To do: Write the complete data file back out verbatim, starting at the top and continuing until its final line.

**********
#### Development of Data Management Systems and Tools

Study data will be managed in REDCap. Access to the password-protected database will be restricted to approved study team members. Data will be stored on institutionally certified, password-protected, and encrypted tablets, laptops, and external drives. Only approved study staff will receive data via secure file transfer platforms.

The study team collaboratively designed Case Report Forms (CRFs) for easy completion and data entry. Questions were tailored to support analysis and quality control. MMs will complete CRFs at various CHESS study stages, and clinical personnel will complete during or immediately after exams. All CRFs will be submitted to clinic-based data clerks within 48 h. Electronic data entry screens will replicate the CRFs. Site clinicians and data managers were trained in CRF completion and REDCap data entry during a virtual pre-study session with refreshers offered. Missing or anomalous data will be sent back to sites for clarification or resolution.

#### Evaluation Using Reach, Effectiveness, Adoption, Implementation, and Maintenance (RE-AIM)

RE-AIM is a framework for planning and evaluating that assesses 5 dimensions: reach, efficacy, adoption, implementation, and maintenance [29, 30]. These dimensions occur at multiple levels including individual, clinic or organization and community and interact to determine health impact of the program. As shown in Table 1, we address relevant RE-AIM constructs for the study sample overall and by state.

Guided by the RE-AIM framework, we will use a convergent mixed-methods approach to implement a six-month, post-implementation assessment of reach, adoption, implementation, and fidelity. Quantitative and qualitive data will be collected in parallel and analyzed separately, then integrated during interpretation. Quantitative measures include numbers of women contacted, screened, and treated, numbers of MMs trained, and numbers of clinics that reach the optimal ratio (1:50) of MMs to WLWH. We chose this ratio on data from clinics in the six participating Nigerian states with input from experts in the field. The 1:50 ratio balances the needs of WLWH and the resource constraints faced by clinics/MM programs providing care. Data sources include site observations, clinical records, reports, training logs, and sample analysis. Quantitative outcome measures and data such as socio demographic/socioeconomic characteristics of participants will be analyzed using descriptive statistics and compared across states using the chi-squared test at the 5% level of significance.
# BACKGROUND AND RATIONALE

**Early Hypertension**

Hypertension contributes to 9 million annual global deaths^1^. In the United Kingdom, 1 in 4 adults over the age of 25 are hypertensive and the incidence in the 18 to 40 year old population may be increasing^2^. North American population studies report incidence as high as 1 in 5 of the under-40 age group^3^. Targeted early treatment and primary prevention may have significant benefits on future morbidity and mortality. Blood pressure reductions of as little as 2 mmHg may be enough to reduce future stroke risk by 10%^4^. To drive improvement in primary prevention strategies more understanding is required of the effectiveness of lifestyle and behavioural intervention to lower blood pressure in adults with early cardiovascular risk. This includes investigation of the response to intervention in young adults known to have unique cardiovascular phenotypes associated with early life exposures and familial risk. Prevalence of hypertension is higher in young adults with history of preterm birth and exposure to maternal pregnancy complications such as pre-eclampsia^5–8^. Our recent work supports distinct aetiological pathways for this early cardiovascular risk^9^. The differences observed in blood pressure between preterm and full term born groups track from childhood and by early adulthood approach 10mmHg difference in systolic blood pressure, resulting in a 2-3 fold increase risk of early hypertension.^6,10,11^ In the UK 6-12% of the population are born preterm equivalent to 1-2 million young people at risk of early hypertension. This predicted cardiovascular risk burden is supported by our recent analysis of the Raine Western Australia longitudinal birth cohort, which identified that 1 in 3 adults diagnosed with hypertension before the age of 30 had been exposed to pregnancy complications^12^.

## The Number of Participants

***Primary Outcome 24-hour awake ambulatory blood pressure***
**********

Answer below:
#### Development of Data Management Systems and Tools

Study data will be managed in REDCap. Access to the password-protected database will be restricted to approved study team members. Data will be stored on institutionally certified, password-protected, and encrypted tablets, laptops, and external drives. Only approved study staff will receive data via secure file transfer platforms.

The study team collaboratively designed Case Report Forms (CRFs) for easy completion and data entry. Questions were tailored to support analysis and quality control. MMs will complete CRFs at various CHESS study stages, and clinical personnel will complete during or immediately after exams. All CRFs will be submitted to clinic-based data clerks within 48 h. Electronic data entry screens will replicate the CRFs. Site clinicians and data managers were trained in CRF completion and REDCap data entry during a virtual pre-study session with refreshers offered. Missing or anomalous data will be sent back to sites for clarification or resolution.

#### Evaluation Using Reach, Effectiveness, Adoption, Implementation, and Maintenance (RE-AIM)

RE-AIM is a framework for planning and evaluating that assesses 5 dimensions: reach, efficacy, adoption, implementation, and maintenance [29, 30]. These dimensions occur at multiple levels including individual, clinic or organization and community and interact to determine health impact of the program. As shown in Table 1, we address relevant RE-AIM constructs for the study sample overall and by state.

Guided by the RE-AIM framework, we will use a convergent mixed-methods approach to implement a six-month, post-implementation assessment of reach, adoption, implementation, and fidelity. Quantitative and qualitive data will be collected in parallel and analyzed separately, then integrated during interpretation. Quantitative measures include numbers of women contacted, screened, and treated, numbers of MMs trained, and numbers of clinics that reach the optimal ratio (1:50) of MMs to WLWH. We chose this ratio on data from clinics in the six participating Nigerian states with input from experts in the field. The 1:50 ratio balances the needs of WLWH and the resource constraints faced by clinics/MM programs providing care. Data sources include site observations, clinical records, reports, training logs, and sample analysis. Quantitative outcome measures and data such as socio demographic/socioeconomic characteristics of participants will be analyzed using descriptive statistics and compared across states using the chi-squared test at the 5% level of significance.
# BACKGROUND AND RATIONALE

**Early Hypertension**

Hypertension contributes to 9 million annual global deaths^1^. In the United Kingdom, 1 in 4 adults over the age of 25 are hypertensive and the incidence in the 18 to 40 year old population may be increasing^2^. North American population studies report incidence as high as 1 in 5 of the under-40 age group^3^. Targeted early treatment and primary prevention may have significant benefits on future morbidity and mortality. Blood pressure reductions of as little as 2 mmHg may be enough to reduce future stroke risk by 10%^4^. To drive improvement in primary prevention strategies more understanding is required of the effectiveness of lifestyle and behavioural intervention to lower blood pressure in adults with early cardiovascular risk. This includes investigation of the response to intervention in young adults known to have unique cardiovascular phenotypes associated with early life exposures and familial risk. Prevalence of hypertension is higher in young adults with history of preterm birth and exposure to maternal pregnancy complications such as pre-eclampsia^5–8^. Our recent work supports distinct aetiological pathways for this early cardiovascular risk^9^. The differences observed in blood pressure between preterm and full term born groups track from childhood and by early adulthood approach 10mmHg difference in systolic blood pressure, resulting in a 2-3 fold increase risk of early hypertension.^6,10,11^ In the UK 6-12% of the population are born preterm equivalent to 1-2 million young people at risk of early hypertension. This predicted cardiovascular risk burden is supported by our recent analysis of the Raine Western Australia longitudinal birth cohort, which identified that 1 in 3 adults diagnosed with hypertension before the age of 30 had been exposed to pregnancy complications^12^.

## The Number of Participants

***Primary Outcome 24-hour awake ambulatory blood pressure***